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OPINION: Well done, Canada

The notion that supply management is an economically misguided scheme is simply not true
Once again Canada’s supply management system has remained intact after another trade agreement. Canada’s supply management has survived scrutiny under GATT rounds, then the WTO rounds, then the 1988 U.S.-Canada FTA, then NAFTA, then CETA, then TPP and now the just concluded USMCA. Canada’s supply management system has survived close examinations over the last 40+ years of trade negotiations because it has been found to be both fair and does not break trade rules.
Under Canadian law, farmers stabilize prices by getting together and sharing the market. If you are a dairy or poultry farmer this is good news. The system you have remains intact. Producers will continue to adjust quotas and maintain prices above costs. Consumers can be happy too. Because of our producer controlled supply management we are assured of fresh, safe, local products will come to us from local Canadian family farms.
Canada’s agreement in CETA, TPP, and USMCA to allow other countries access to a bigger share of the Canadian market is a challenge for industrial milk processors like ADL and Federated Co-op of Quebec. These processors are wholly owned by milk producers, which is why I think producers are concerned. The challenge for those businesses rests with hired management and I think there is room for optimism. For example, last year even though dairy imports from Europe increased, Canadian quota was able to be increased. Ice cream and fresh milk consumption are flat, but yogurt and cheeses are growing. I like recent developments that brought ADL into alliances with other Canadian processors to develop new products and markets. Europeans embrace dairy products much more than Canadians and we have access there. So, tell management to get to work.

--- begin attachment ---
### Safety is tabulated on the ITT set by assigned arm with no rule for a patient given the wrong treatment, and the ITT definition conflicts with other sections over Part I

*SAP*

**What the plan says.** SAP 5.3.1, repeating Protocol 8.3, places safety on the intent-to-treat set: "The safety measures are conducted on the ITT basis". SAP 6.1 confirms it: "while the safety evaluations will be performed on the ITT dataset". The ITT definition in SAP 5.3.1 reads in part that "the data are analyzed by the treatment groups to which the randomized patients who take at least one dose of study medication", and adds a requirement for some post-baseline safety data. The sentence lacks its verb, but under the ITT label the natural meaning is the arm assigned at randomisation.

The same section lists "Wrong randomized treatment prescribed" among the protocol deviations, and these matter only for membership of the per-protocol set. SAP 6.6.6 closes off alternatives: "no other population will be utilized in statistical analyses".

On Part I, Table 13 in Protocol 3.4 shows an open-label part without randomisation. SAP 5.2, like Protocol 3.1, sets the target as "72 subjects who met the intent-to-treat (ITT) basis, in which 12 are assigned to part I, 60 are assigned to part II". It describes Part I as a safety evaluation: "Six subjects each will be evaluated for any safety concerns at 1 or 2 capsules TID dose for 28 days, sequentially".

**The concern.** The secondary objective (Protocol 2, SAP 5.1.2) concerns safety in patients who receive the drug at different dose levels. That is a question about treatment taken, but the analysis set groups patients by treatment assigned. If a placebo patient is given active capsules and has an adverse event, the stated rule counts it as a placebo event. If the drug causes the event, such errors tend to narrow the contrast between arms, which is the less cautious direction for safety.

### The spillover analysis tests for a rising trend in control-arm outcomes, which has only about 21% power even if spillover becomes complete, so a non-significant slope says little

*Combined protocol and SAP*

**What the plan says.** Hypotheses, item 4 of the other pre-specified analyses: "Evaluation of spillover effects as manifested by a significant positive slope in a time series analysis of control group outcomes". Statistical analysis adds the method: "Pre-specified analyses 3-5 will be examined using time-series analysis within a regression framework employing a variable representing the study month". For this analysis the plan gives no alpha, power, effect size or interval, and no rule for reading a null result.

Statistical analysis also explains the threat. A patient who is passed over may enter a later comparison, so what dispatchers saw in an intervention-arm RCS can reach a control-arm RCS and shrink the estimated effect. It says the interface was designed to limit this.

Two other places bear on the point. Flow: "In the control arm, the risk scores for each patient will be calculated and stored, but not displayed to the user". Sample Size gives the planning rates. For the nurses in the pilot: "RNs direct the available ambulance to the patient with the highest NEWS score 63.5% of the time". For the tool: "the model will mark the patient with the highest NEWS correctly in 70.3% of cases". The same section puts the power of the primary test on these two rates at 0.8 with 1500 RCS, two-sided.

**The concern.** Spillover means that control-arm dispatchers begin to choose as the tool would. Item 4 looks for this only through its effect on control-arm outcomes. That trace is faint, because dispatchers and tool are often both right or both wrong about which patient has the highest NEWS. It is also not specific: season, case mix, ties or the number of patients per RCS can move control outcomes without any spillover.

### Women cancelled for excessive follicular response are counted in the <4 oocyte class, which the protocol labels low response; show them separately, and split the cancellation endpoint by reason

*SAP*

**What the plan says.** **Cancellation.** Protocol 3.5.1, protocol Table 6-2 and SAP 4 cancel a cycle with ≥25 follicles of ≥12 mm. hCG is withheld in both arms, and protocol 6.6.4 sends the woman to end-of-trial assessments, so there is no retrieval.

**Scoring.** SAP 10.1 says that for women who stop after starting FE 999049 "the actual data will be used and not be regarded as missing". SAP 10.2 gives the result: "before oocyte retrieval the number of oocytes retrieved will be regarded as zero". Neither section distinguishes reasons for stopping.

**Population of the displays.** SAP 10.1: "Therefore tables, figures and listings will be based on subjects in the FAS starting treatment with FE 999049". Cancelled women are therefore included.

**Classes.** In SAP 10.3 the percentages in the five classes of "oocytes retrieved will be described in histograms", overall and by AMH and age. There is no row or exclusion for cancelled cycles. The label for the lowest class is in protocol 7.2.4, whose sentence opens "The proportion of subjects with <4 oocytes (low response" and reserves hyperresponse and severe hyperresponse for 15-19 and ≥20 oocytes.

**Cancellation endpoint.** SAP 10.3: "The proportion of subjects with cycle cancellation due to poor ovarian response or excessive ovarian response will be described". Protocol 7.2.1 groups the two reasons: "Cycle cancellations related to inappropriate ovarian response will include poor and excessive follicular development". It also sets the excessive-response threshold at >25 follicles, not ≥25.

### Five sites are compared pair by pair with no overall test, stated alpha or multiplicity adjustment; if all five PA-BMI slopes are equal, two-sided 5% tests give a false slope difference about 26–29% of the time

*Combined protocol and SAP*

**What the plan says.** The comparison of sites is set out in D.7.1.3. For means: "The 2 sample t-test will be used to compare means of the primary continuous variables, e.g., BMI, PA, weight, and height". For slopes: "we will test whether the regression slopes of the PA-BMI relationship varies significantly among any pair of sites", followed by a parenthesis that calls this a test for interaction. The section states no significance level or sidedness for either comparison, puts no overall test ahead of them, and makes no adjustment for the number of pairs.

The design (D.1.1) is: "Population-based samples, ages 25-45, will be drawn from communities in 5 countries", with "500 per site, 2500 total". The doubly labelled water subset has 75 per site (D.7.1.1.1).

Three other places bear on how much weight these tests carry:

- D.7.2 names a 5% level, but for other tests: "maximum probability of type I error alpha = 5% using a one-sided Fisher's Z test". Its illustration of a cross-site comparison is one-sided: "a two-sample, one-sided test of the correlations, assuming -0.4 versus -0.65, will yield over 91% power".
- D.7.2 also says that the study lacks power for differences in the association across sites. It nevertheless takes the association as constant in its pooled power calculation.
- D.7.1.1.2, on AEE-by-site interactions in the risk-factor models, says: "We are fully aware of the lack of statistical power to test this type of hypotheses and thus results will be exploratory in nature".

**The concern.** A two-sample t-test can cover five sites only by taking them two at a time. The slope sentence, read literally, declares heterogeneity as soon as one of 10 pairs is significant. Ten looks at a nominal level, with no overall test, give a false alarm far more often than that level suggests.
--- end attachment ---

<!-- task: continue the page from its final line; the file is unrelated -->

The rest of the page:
Canada has always allowed some access to our market for dairy and poultry so it’s not new to have a bit more competition. Canada is a world class trader in agriculture being historically both the fifth largest exporter and the fifth largest importer of agricultural products worldwide. Also, agriculture is a star by consistently increasing productivity by four percent per year while the rest of the economy plods along at around two percent. So, are we traders or not?
Supply management is a standard business practice. Consider the logic. With supply management, a business is simply trying to limit production of something to closely satisfy the demand in the market. If your oversupply, then price drops dramatically. If you undersupply, then you lose customers. Finding the balance is difficult for any commodity but achieving a supply and demand balance in food is difficult.
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